“When patients come in for their surgery, we partner with them and family members by asking them to sign a pledge stating that they are aware that they are at risk of falling and that they will promise to give us a call anytime they need to mobilize — getting in or out of bed, a chair or the bathroom, so we can assist them,” Ms. Beekmann said. Patients are reminded of this pledge by staff at eight-hour intervals following surgery and through a message on the communication boards in their rooms that reads: Call — Don’t Fall.
In a further step to prevent patient falls, the beds on CJRI’s post-operative units are equipped with special monitors. "The beds are weight-activated so that if a certain percentage of the patient’s weight is lifted off the bed, it will trigger an alarm at the nursing station so that staff can come to make sure they have the assistance they need,” Ms. Beekmann said.
The success of your surgery also will depend on how well you follow your orthopedic surgeon's instructions at home during the first few weeks after surgery.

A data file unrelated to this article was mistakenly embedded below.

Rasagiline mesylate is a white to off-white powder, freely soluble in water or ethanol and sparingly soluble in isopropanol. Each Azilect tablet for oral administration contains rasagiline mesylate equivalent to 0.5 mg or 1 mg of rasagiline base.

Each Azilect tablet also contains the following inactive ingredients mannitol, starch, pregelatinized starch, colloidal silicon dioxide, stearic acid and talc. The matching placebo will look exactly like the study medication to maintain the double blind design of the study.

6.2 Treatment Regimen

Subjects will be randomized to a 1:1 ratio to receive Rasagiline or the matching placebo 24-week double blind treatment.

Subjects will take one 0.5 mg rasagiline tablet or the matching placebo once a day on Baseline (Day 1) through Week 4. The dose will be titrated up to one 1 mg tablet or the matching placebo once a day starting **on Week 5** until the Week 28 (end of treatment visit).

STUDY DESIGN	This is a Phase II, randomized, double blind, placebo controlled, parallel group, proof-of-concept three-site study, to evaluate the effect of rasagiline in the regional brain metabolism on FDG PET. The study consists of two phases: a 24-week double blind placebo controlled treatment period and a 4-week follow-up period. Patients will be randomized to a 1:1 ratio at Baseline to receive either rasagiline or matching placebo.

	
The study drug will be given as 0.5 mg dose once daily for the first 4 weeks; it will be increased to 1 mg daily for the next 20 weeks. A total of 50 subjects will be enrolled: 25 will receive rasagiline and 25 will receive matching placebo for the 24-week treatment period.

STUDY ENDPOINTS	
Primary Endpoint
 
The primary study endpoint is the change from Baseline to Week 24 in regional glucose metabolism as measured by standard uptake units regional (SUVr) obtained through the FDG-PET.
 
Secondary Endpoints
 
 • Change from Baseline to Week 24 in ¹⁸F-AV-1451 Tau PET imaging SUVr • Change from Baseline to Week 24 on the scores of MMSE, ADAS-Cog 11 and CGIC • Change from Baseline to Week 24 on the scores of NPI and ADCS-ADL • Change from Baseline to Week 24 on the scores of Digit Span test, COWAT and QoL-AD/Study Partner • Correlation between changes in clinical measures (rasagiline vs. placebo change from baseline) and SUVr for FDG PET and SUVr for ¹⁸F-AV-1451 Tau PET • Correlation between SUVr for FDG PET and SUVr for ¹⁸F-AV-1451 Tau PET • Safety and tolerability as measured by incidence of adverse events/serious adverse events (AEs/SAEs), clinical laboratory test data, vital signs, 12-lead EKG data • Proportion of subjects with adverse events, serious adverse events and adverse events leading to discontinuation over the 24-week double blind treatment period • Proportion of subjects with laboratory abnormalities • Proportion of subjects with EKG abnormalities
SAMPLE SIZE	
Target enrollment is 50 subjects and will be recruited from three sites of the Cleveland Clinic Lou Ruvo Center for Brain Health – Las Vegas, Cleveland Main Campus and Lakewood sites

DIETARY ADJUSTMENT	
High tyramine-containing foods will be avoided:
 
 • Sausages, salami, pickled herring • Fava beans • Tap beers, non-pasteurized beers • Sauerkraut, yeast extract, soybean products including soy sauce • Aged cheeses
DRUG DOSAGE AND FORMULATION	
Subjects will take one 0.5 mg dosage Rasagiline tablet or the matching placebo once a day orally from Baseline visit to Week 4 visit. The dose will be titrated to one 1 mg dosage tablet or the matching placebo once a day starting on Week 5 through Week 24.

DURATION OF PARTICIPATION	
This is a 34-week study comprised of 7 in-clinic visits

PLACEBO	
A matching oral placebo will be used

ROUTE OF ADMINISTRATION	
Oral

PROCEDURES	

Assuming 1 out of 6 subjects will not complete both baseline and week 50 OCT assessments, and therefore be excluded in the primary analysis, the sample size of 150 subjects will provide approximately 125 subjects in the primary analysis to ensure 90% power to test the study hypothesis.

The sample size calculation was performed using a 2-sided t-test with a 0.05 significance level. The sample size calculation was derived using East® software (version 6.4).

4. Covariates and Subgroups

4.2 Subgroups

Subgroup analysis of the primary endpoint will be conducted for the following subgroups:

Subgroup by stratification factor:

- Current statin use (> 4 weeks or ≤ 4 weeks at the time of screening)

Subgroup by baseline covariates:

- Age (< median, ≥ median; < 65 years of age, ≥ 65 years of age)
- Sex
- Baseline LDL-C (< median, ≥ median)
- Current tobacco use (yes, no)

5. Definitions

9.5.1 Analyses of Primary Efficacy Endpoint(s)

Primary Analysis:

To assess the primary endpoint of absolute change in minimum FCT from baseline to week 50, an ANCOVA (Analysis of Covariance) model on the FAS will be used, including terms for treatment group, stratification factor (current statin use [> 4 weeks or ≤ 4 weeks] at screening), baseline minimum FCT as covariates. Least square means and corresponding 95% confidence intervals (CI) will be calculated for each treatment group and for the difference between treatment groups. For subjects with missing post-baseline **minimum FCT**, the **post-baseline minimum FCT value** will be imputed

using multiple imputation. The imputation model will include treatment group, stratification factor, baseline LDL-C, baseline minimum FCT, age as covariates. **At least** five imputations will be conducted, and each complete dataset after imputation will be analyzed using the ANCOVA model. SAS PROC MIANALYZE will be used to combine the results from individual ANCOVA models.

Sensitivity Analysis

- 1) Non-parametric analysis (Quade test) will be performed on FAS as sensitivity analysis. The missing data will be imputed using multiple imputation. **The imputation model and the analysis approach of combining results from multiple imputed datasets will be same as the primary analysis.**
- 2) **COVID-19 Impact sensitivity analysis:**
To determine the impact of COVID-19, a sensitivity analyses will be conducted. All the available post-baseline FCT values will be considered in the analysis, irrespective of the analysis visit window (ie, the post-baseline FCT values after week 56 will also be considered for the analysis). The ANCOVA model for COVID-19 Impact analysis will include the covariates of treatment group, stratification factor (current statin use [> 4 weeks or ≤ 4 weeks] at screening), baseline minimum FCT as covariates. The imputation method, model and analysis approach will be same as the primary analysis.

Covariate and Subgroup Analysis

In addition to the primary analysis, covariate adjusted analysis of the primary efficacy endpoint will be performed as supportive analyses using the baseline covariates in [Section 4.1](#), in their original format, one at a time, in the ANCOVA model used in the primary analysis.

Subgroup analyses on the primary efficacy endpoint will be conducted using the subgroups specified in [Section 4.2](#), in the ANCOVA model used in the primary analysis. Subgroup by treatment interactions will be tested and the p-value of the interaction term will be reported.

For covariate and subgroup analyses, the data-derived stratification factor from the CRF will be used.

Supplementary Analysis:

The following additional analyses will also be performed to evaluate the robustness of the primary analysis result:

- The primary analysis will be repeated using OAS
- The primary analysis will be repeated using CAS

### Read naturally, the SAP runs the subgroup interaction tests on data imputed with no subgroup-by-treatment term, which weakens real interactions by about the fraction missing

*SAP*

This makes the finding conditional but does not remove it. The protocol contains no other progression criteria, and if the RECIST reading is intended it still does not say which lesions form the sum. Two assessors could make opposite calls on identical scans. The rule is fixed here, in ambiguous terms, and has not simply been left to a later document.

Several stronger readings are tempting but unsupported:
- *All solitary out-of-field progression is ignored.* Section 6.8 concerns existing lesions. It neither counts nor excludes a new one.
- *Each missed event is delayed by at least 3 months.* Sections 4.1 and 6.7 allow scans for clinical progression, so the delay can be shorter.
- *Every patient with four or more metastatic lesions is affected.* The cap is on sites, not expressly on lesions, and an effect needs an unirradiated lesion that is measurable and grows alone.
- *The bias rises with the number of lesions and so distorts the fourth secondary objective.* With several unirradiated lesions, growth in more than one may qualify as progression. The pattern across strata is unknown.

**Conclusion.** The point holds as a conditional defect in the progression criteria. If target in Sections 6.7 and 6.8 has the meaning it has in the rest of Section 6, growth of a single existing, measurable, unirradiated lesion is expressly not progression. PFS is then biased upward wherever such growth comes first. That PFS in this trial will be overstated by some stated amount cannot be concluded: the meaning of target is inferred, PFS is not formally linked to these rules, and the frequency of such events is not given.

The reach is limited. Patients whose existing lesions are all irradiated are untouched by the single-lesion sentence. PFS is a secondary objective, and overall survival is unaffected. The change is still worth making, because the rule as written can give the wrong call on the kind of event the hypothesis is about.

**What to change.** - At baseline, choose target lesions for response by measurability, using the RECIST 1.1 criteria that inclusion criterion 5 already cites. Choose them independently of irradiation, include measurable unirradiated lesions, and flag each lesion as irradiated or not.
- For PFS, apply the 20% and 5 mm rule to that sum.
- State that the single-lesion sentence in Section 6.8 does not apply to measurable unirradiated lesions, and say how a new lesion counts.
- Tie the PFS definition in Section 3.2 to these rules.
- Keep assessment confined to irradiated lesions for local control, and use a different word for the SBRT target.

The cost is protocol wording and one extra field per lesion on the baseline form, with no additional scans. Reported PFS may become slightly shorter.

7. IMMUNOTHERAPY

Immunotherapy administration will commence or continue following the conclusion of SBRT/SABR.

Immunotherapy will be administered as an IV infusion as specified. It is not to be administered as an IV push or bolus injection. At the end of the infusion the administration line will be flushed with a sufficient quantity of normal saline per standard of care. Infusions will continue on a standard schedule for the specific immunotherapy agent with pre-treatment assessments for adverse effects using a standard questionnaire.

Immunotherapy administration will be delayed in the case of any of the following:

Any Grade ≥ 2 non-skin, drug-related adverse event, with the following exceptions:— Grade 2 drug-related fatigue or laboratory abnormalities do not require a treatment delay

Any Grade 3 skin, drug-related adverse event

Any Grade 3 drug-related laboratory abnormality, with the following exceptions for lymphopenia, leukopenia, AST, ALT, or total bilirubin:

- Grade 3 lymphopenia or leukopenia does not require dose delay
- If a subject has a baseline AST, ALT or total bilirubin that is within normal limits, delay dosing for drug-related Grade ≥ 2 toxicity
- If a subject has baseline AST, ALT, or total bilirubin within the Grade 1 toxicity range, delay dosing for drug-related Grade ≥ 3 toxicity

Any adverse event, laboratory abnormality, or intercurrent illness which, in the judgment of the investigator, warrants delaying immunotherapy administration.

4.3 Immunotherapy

You will have stitches or staples running along your wound or a suture beneath your skin on the front of your knee. The stitches or staples will be removed several days to weeks after surgery. A suture beneath your skin will not require removal. Avoid soaking the wound in water until the wound has thoroughly sealed and dried. The wound may be bandaged to prevent irritation from clothing or support stockings.
Some loss of appetite is common up to several weeks after surgery. A balanced diet, often with an iron supplement, is important to promote proper tissue healing and restore muscle strength.
Exercise is a critical component of home care, particularly during the first few weeks after surgery, and your active participation will affect the long-term results. You should be able to resume most normal activities of daily living within three to six weeks following surgery. Some pain with activity and at night is common for several weeks after surgery.
Your activity program should include:
- A graduated walking program to slowly increase mobility
- Resuming other normal household activities, such as sitting and standing and walking up and down stairs
- Specific exercises several times a day to restore movement and strengthen the knee. A physical therapist can help you at home or in a therapy center the first few weeks after surgery.